Butyrate on its own provides up to 90% of the energy required by the colonocytes, the cells of the colon! It’s no wonder a deficiency can lead to degradation of the gut lining and subsequent illness. When we have enough butyrate, we have a stronger gut, stronger GALT, and stronger immune response.

Butyrate also supports the mucosa that hydrates the gut lining, promotes cell differentiation, and inhibits enzymes that can interfere with DNA replication.

Who would benefit from having more butyrate in their gut?

Anyone who is experiencing digestive symptoms such as gas, bloating, constipation, diarrhea, and abdominal pain and discomfort may benefit from having more butyrate in their gut. However, every microbiome and body is unique, so you should consult with a trusted practitioner to determine what is right for you. 

  • Research on butyrate in clinical use has focused primarily on inflammatory bowel disorders, such as Ulcerative Colitis and Crohn's Disease, with favorable results.
  • Butyrate has also been found to have protective effects on brain health, including the potential for decreasing brain fog.*
  • SCFAs in general, including butyrate, have also been shown to affect cholesterol metabolism and increase mineral absorption, which is highly beneficial for heart health and circulation health.*
  • By supporting a healthy inflammation response, butyrate may be helpful for many other autoimmune and inflammatory conditions*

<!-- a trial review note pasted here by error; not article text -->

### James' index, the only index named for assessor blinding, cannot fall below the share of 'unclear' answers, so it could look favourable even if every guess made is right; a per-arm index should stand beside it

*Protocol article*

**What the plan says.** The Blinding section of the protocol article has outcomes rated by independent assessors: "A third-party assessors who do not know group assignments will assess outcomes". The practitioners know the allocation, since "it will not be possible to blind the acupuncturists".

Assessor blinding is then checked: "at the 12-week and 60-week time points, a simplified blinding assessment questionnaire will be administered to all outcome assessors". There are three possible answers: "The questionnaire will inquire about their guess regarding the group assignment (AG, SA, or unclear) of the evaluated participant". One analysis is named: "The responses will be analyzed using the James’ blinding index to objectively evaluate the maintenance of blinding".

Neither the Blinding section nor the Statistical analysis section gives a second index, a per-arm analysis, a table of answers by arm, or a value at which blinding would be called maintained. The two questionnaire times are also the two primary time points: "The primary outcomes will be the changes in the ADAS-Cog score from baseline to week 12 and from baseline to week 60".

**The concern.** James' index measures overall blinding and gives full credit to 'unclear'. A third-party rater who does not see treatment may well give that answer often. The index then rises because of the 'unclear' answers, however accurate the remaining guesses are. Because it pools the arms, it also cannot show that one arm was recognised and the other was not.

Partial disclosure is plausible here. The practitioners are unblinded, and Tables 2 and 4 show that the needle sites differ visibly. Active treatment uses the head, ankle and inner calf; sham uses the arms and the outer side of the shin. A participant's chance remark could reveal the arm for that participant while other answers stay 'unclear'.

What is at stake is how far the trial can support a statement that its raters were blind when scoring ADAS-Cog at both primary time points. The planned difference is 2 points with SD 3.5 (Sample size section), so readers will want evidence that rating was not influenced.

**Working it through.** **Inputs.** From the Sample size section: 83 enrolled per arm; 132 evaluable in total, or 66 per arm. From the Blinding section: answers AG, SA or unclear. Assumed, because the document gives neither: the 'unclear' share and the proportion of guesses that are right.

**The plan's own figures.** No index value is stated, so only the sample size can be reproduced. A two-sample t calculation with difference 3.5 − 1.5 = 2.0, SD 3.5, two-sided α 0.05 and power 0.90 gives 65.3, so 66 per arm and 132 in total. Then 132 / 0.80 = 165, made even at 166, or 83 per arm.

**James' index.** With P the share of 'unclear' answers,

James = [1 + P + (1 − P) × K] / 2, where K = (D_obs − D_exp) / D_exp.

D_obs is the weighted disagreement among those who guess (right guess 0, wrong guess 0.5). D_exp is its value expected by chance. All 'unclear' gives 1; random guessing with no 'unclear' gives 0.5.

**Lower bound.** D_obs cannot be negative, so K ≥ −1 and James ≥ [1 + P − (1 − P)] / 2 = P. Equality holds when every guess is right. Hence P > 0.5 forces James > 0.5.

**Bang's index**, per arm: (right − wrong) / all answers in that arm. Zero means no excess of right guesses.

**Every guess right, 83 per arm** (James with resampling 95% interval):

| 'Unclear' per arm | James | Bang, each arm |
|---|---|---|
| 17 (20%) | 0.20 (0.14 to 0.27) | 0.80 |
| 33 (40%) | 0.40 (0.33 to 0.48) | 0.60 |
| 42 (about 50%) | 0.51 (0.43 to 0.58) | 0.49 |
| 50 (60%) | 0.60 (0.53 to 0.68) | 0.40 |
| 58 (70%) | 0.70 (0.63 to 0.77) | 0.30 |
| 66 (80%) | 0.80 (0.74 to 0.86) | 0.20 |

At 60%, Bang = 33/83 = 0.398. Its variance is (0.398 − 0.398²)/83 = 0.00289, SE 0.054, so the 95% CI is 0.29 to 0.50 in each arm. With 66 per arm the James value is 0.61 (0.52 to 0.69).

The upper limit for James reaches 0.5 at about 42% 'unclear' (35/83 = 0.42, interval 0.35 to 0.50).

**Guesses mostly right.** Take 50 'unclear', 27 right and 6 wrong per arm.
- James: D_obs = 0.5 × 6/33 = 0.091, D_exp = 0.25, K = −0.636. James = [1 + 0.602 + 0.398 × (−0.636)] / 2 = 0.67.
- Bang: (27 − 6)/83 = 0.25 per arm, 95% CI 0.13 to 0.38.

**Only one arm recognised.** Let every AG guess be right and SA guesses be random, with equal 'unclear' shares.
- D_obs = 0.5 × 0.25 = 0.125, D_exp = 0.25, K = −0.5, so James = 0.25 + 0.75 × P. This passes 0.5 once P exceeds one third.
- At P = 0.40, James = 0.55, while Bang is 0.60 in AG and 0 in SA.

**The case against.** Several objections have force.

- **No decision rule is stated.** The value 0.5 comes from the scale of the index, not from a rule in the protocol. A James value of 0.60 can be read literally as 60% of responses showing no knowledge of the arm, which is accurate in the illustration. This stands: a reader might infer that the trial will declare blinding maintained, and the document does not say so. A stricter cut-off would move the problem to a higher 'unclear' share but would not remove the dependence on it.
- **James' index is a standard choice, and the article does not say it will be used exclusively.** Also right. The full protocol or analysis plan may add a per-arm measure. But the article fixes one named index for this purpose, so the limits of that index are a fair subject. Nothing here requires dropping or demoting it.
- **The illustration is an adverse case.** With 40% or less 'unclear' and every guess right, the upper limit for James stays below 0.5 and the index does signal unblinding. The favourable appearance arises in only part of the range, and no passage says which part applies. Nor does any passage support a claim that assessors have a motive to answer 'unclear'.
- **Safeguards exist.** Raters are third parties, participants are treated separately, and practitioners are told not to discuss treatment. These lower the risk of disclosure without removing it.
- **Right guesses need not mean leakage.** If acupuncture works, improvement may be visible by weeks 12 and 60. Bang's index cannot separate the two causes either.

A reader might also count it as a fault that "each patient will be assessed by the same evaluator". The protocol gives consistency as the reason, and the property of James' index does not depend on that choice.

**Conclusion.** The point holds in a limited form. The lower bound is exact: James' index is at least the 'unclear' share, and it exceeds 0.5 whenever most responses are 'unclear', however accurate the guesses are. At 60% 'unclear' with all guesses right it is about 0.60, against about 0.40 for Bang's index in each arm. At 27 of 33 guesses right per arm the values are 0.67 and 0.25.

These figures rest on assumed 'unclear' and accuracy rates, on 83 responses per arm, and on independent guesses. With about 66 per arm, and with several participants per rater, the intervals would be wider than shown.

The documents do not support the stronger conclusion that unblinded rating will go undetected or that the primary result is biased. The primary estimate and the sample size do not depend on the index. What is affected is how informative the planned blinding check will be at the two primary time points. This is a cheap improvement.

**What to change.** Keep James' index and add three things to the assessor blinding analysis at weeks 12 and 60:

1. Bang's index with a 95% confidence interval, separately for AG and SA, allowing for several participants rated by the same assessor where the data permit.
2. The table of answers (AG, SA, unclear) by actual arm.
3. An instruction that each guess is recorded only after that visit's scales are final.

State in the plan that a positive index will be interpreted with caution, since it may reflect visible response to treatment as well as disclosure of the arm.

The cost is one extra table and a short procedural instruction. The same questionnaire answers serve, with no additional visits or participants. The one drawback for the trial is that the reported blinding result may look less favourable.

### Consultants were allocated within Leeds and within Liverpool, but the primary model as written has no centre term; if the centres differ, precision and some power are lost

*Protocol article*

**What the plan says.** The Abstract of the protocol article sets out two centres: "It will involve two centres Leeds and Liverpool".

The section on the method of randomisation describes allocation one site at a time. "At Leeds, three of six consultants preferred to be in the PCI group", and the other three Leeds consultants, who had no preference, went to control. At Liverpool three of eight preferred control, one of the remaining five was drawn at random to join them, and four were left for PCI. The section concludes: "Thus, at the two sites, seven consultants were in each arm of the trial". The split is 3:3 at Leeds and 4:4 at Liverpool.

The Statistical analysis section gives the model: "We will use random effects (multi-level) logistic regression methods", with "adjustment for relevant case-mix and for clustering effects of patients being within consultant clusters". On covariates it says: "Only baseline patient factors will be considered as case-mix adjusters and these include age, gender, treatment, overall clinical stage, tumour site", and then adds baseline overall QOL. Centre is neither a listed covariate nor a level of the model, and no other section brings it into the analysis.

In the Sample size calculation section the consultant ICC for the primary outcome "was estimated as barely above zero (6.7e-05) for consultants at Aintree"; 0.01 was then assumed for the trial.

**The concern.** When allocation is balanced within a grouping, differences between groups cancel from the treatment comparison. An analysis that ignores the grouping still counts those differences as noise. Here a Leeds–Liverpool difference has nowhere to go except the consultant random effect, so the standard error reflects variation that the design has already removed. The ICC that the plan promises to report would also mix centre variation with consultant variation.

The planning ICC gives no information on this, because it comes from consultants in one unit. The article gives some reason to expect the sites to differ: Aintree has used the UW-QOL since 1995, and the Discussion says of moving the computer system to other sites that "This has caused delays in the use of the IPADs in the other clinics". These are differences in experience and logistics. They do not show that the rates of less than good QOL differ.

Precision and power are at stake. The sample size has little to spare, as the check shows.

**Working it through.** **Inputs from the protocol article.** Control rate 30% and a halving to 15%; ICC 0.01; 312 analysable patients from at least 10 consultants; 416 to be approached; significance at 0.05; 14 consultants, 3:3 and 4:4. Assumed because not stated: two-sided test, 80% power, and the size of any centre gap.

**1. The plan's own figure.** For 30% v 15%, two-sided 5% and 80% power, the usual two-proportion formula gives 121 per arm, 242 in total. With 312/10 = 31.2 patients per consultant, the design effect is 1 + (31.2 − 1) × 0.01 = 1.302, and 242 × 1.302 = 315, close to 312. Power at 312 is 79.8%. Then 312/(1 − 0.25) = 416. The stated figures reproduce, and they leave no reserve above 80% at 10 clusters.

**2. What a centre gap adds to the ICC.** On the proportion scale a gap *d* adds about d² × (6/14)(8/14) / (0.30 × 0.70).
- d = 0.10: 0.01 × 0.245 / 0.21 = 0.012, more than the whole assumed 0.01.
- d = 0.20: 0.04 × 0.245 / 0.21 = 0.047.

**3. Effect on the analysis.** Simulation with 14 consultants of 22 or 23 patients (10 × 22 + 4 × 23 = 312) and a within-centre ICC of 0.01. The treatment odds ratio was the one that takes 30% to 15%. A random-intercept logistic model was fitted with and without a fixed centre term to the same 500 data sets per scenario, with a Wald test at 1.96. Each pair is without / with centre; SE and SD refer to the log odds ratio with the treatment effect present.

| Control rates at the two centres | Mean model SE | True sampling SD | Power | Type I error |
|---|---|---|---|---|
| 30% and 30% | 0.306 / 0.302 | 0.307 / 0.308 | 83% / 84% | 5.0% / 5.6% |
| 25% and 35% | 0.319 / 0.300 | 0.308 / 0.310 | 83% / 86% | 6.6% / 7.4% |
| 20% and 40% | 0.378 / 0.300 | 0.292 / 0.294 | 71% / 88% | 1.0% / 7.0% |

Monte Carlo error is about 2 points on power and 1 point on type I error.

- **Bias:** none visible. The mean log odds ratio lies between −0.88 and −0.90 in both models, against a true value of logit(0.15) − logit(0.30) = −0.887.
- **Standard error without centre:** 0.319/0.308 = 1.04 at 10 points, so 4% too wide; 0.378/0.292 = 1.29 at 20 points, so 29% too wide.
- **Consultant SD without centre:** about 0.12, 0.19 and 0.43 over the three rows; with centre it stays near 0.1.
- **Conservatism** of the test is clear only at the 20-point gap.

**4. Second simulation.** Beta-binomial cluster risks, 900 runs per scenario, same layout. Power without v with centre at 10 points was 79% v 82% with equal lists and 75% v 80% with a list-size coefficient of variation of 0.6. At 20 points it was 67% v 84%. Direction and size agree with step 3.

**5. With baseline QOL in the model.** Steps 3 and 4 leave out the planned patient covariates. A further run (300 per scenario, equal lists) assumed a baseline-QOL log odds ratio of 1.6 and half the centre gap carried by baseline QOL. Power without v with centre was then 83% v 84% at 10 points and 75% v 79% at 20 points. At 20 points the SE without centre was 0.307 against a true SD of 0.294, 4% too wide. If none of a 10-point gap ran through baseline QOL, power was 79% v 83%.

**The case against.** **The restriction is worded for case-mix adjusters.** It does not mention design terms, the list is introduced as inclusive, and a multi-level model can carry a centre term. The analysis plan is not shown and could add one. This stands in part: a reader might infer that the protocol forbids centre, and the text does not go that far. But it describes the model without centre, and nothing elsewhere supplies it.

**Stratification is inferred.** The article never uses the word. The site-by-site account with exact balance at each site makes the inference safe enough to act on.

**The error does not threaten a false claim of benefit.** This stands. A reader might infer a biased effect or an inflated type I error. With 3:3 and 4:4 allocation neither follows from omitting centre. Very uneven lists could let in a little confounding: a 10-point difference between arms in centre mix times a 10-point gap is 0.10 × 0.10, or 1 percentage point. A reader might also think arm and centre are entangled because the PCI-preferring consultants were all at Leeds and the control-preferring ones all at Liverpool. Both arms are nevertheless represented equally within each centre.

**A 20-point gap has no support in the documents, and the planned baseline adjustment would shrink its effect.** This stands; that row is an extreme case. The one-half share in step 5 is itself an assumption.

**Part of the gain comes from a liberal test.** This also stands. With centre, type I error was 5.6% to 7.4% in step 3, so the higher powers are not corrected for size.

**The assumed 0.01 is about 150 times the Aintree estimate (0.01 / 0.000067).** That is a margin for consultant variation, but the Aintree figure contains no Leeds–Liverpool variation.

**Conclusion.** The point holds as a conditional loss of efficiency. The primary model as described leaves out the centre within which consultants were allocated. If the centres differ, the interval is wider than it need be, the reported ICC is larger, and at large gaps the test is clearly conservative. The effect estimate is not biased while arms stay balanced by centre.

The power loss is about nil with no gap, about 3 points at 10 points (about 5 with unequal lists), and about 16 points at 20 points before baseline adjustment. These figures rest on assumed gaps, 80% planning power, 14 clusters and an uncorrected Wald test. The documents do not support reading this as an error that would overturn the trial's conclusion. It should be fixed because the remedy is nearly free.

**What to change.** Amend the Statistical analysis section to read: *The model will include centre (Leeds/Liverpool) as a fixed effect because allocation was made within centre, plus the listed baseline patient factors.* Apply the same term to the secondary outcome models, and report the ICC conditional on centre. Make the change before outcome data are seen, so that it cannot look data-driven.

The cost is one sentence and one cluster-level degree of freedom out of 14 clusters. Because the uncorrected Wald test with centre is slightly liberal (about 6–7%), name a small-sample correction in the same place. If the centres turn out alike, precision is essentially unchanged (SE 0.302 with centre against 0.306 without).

Two Ways to Increase Butyrate for Immune System Health

1. Eat butyrate-producing foods

As we mentioned earlier, butyrate and SCFA production only come from the food we ingest and the microbial balance in the gut available to break down that food into SCFAs. Most of the foods that allow our microbiome to produce SCFAs are resistant starches, and some of them aren’t the most appetizing. But, when you’re dealing with severe digestive issues or autoimmune diseases, you may find them worth adding to your diet. 

These foods include: 

  • Cooled cooked potatoes
  • Cooled cooked rice
  • Cold rolled oats
  • Legumes such as lentils and beans, when tolerated
  • Unripe bananas
  • Plantain flour
  • High-quality dairy, especially organic, grass-fed butter 

For more information, check out our blog: What Foods Can Help Increase Your Butyrate Levels? 

2. BodyBio’s Butyrate supplement

In addition to adding butyrate-producing foods, you may also consider butyrate supplementation. 

BodyBio Butyrate is formulated without extra additives or fillers to deliver the beneficial butyrate your gut craves without any junk.* Because it’s fermented, butyrate is well known for its smell, but this is a natural byproduct of the fermentation process—don’t worry! This is exactly how it’s supposed to be.